Nicki Minaj—acclaimed rapper and Meek Mill handler—is set to perform for the family of Angola’s dictator this weekend. And human-rights activists are lobbying her to cancel the gig immediately.
On Saturday, Minaj is set to appear at the Christmas party for the communications company Unitel in Luanda, Angola’s capital. The company is run by the family of José Eduardo dos Santos, the country’s president who has clung to power for more than three decades and has been called “Africa's least-known autocrat.”
“I’ll be at the Unitel Christmas festival on December 19th in Angola. See you there!” Minaj excitedly announced in a Unitel Facebook video.
Dos Santos’s regime has, to put it modestly, a lousy record when it comes to corruption and human rights. His government has been accused of widespread corruption, repressive policies, and killing political opponents. This month, Angolan rapper Luaty Beirão and 14 other activists were jailed for reading a book on nonviolent protest and discussing democracy.
The Human Rights Foundation, which often calls out celebrities (including Jennifer Lopez and Kanye West) caught partying with or performing paid shows for dictators, is now going after Minaj. They’ve tried getting in touch with the rapper and her representatives, but so far it’s been crickets.
“A game of pass-the-buck has been going on,” Thor Halvorssen, HRF’s president, told The Daily Beast. “Nicki Minaj and her managers don’t seem to care.”
Halvorssen and his team have reached out to managers and representatives several times, and have yet to hear back from them. (Minaj’s manager did not respond to The Daily Beast’s request for comment, either.)
In similar situations with other pop stars, Halvorssen has sometimes gotten sit-down meetings or pleasant emails for his efforts. Occasionally, HRF even gets celebrities to pull out, or at least issue a statement of apology or ignorance of the human-rights violator’s reputation. Here is the letter Halvorssen sent on Dec. 15 to Minaj and Brian Sher, who manages the rapper:
“Her managers will be collecting between 10 and 20 percent of her fee,” Halvorssen said. “At present, sources tell us her fee [for the Christmas party] is $2 million. This is a situation where the level of self-interest is astonishing. They are hoping this is all going to go away, and people will collect their money, and people will forget about it.”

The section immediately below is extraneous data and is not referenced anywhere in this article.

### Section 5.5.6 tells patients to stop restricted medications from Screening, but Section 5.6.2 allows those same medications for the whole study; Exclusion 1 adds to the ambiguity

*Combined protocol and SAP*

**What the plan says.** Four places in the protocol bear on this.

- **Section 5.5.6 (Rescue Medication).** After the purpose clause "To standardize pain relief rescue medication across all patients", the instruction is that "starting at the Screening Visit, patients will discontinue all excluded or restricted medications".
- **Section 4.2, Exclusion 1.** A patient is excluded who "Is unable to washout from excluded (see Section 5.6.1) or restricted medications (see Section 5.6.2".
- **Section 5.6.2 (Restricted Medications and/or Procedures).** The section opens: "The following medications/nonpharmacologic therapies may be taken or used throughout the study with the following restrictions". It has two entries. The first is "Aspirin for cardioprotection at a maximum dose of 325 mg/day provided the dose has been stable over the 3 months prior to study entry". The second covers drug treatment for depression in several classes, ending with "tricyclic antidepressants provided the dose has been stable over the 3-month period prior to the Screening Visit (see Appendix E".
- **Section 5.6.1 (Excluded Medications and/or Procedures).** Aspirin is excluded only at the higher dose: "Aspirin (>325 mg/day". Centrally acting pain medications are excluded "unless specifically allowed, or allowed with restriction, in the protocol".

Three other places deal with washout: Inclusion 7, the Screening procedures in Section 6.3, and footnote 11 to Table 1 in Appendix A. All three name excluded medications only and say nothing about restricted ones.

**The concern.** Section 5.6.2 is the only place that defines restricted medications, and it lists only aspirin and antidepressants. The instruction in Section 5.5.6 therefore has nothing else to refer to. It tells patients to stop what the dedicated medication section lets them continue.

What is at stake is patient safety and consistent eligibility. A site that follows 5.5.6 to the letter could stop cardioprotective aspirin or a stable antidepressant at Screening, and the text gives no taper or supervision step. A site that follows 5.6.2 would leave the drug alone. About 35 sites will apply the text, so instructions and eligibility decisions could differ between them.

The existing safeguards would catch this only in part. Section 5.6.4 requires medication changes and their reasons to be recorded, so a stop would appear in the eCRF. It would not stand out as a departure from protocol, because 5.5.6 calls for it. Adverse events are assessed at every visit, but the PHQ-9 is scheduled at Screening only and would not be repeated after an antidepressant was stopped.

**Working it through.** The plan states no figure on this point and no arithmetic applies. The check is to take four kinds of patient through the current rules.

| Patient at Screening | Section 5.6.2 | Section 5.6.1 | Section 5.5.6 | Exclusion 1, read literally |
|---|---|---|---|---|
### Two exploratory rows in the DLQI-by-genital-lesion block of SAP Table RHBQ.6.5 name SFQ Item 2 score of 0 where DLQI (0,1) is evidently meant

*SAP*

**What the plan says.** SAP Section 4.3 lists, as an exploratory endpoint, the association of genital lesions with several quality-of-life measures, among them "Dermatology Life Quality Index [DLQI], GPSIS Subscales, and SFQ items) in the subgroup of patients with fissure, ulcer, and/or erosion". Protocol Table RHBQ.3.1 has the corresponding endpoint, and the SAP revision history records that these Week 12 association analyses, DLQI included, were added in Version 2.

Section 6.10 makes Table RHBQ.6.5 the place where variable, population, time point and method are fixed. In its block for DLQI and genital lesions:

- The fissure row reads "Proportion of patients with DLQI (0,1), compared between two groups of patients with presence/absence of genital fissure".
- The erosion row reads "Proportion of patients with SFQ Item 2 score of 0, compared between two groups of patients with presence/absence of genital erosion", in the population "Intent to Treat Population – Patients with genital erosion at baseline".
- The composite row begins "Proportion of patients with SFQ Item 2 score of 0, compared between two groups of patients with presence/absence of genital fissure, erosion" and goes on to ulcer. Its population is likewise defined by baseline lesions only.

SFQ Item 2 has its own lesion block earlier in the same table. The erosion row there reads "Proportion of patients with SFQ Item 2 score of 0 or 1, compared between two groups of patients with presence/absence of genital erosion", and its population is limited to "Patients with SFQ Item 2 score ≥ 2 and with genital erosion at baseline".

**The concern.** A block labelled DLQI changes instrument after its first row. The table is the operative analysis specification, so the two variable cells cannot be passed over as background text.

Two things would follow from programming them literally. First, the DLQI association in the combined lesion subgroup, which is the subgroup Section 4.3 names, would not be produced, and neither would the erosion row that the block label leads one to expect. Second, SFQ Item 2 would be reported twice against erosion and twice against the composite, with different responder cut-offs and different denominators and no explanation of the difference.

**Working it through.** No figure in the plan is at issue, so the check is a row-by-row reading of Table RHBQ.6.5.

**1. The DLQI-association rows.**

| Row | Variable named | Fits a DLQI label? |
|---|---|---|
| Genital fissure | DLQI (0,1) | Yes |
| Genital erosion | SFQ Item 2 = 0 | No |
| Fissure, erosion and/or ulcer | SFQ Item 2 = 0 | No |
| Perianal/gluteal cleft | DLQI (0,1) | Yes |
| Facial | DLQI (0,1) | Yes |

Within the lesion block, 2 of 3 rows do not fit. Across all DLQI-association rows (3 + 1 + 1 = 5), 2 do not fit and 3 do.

There are so far no indications that Minaj has any intention of canceling her performance. When she appears at Saturday’s holiday festival, she will be performing for the family of a man consistently slammed by rights groups for overseeing a brutal dictatorship infected by corruption.
“Those who have challenged [the] government in recent years have been subjected to extrajudicial killings, forced disappearances, arbitrary arrests, and torture,” Amnesty International reported. “Authorities continue to use repressive tactics including...harassment and intimidation to suppress freedom of association, peaceful assembly, and expression.”
To Halvorssen, Minaj is displaying a toxic level of hypocrisy for going ahead with this concert.
“These are folks who are very loquacious when it comes to conversations about racial justice in America,” he said. “Nicki Minaj specifically is no stranger to having strong opinions on this subject. What is astonishing is black lives matter—unless those black lives are living under a dictatorship in Africa…[Minaj is] getting money to ignore those black lives. It shows you the seedy underside of the celebrity pandering to social justice and racial justice causes. At the end of the day, it appears they don’t believe what they say.”
In 2015, Minaj began to be more politically outspoken. She recently called the war on drugs the new “slavery,” and tried to raise awareness about the case of Sandra Bland, a black woman who died in police custody.
“I support [Hillary Clinton] as a woman,” Minaj told Billboard for its year-end issue. “Am I convinced that she should be the next president? I still want to be open-minded about everyone. Obviously, I identify with her struggles as a woman…She has gone through horrifying things, even within her marriage. She has been brave and weathered the storm. And continued being a boss. That’s something that every woman should feel inspired by, no matter if you’re voting for her or not.”
Halvorssen is now wishing that Minaj has a last-minute change of heart, and at the very least tells her 20 million Twitter followers to call on the government of Angola to release the imprisoned rapper and activists. Thus far, no such luck.
“She has every right to earn a living,” he continued. “If she wishes to trash her own reputation by taking money to sing for a dictator’s family, she can do that. But it certainly means she will have zero credibility on issues of rights, education, and social justice.”